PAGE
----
Avoiding a Full Arctic Meltdown

A Blueprint for Near-Term Global Action

This fall, world leaders and science ministers have a shot at stepping up global action to avert catastrophic Arctic and global climate change.

U.S. Secretary of State John Kerry visits the Jakobshavn Glacier and the Ilulissat Icefjord on June 17, 2016, in Ilulissat, Greenland. (AP/Evan Vucci)
U.S. Secretary of State John Kerry visits the Jakobshavn Glacier and the Ilulissat Icefjord on June 17, 2016, in Ilulissat, Greenland. (AP/Evan Vucci)

Supplied with new evidence of accelerating Arctic warming and approaching environmental tipping points, the Obama administration will convene science ministers from around the world in September to assess the rate and consequences of Arctic climate change and weigh global strategies for averting its worst effects.

This first-ever White House Arctic Science Ministerial—which will include top science advisers, high-level officials, and Arctic indigenous community leaders—coincides roughly with the one-year anniversary of President Barack Obama’s 2015 Alaskan Arctic trip. After his historic visit to the High North, President Obama told Vogue, “The looming crisis in the Alaska Arctic is a tangible preview of the looming crisis of the global condition.”

The president is right to worry. The Arctic is warming twice as fast as the rest of the planet, setting off a cascade of dangerous changes at the top of the world that include vanishing Arctic snow and ice, thawing permafrost, and melting of the Greenland ice sheet. These changes risk triggering irreversible tipping points with perilous side effects, such as unmanageable sea-level rise and coastal flooding, more frequent extreme weather, and increased warming and carbon emissions. These changes threaten the well-being of people around the globe.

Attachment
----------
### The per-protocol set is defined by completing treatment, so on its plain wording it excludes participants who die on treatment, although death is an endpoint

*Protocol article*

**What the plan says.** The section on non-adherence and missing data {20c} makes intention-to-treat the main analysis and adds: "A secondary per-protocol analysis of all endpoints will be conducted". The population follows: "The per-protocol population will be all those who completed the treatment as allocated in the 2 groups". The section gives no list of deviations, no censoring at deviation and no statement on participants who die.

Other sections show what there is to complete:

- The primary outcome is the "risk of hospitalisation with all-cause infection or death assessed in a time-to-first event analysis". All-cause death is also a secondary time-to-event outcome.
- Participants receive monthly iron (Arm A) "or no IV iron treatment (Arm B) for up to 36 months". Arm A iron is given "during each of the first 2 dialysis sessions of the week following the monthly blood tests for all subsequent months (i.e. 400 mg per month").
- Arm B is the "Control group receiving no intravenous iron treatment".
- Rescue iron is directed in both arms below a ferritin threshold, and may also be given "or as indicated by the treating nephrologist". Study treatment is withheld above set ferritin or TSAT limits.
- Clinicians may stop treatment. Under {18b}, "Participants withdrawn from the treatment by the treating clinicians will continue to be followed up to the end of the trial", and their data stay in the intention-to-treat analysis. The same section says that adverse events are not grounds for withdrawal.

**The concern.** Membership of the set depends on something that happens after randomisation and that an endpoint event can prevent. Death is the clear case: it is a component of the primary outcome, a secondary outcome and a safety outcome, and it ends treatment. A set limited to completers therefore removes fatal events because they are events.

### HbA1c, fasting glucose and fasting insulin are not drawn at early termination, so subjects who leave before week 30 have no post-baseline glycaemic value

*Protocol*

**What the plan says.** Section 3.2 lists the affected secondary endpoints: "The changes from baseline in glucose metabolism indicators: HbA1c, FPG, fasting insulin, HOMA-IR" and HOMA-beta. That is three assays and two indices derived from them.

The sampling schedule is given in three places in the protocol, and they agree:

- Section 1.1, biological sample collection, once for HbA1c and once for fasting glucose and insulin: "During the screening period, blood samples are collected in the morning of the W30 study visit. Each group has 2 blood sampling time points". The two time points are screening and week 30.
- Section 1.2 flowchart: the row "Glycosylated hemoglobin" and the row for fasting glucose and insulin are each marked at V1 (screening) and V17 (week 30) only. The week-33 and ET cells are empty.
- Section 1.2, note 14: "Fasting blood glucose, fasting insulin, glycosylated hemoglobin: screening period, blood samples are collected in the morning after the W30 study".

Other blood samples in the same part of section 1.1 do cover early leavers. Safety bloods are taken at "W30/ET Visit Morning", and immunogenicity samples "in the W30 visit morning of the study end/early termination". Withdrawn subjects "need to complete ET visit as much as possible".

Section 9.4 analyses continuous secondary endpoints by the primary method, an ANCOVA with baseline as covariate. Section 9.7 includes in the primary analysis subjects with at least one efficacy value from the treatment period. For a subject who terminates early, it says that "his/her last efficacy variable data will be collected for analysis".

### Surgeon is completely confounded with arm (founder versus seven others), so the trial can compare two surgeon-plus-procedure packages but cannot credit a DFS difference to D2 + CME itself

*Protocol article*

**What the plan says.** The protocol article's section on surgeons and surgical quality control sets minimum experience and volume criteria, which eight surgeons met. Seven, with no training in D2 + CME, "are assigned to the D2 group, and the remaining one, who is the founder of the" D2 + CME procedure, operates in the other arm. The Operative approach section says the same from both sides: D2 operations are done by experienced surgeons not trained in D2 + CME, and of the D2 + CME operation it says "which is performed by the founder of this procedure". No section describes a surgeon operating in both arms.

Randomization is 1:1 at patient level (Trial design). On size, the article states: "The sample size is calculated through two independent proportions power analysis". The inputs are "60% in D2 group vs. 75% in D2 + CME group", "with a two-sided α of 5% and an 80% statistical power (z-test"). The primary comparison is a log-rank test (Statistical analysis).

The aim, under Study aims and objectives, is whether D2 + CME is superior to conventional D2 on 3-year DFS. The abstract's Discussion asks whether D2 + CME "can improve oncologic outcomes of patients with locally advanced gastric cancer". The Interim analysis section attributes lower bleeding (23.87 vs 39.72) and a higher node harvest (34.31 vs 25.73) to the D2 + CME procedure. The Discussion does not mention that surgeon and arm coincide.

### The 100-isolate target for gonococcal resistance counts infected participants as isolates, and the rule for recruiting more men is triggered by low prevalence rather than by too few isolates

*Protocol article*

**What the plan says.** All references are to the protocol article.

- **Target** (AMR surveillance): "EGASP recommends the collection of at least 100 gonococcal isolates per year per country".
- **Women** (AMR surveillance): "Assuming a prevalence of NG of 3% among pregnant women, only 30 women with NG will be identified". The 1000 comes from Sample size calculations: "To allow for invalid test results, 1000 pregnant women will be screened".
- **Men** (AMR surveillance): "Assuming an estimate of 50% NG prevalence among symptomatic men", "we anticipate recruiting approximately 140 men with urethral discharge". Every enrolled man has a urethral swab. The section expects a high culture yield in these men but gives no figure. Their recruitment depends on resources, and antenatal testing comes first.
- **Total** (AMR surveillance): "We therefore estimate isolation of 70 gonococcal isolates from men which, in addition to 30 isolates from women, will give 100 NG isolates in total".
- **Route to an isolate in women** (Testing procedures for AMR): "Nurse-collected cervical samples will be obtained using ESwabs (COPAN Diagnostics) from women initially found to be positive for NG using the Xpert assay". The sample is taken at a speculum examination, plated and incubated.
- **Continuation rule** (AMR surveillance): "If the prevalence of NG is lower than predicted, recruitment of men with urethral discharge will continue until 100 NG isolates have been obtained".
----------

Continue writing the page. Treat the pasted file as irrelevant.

Fortunately, a small window of time remains to avoid a full Arctic meltdown. World leaders and science ministers have a number of opportunities this year to take groundbreaking actions that would help avert cataclysmic Arctic warming and accelerate the transition to the low-carbon global economy. These actions include:

  • Shine a stark light on the latest Arctic science at the White House Arctic Ministerial in September: Attendees have an opportunity to make a compelling case for urgent global action to fight climate change. They should also launch a high-level panel of leading policy and science experts and establish an early warning system to predict the long-term health of critical Arctic systems under different emission reduction scenarios and help world leaders set future national goals that guide countries away from crossing unsafe Arctic-warming thresholds.
  • Join and build on the Paris Agreement on climate change: The United States and China both formally joined the Paris Agreement on September 3. Other world leaders must immediately follow suit so that the agreement can take effect this year. World leaders should also build a rock-solid and transparent system to hold countries accountable for meeting and periodically strengthening their climate commitments.
  • Advance other global actions to curb climate change: These include reaching agreement on an amendment to phase down dangerous and heat-trapping hydrofluorocarbons, or HFCs; creating a strong market-based system to curb aviation emissions; and setting an ambitious goal to cut Arctic black carbon pollution and committing to create a similar regional target for methane.

By taking these doable yet meaningful steps, world leaders and science ministers can help put the world on a low-carbon emissions pathway that avoids the most dire effects of Arctic and global warming.

Cathleen Kelly is a Senior Fellow with the Energy and Environment team at the Center for American Progress. Kelsey Schober was an intern with the CAP Energy and Environment team and grew up in Alaska.

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Cathleen Kelly

Senior Fellow

Kelsey Schober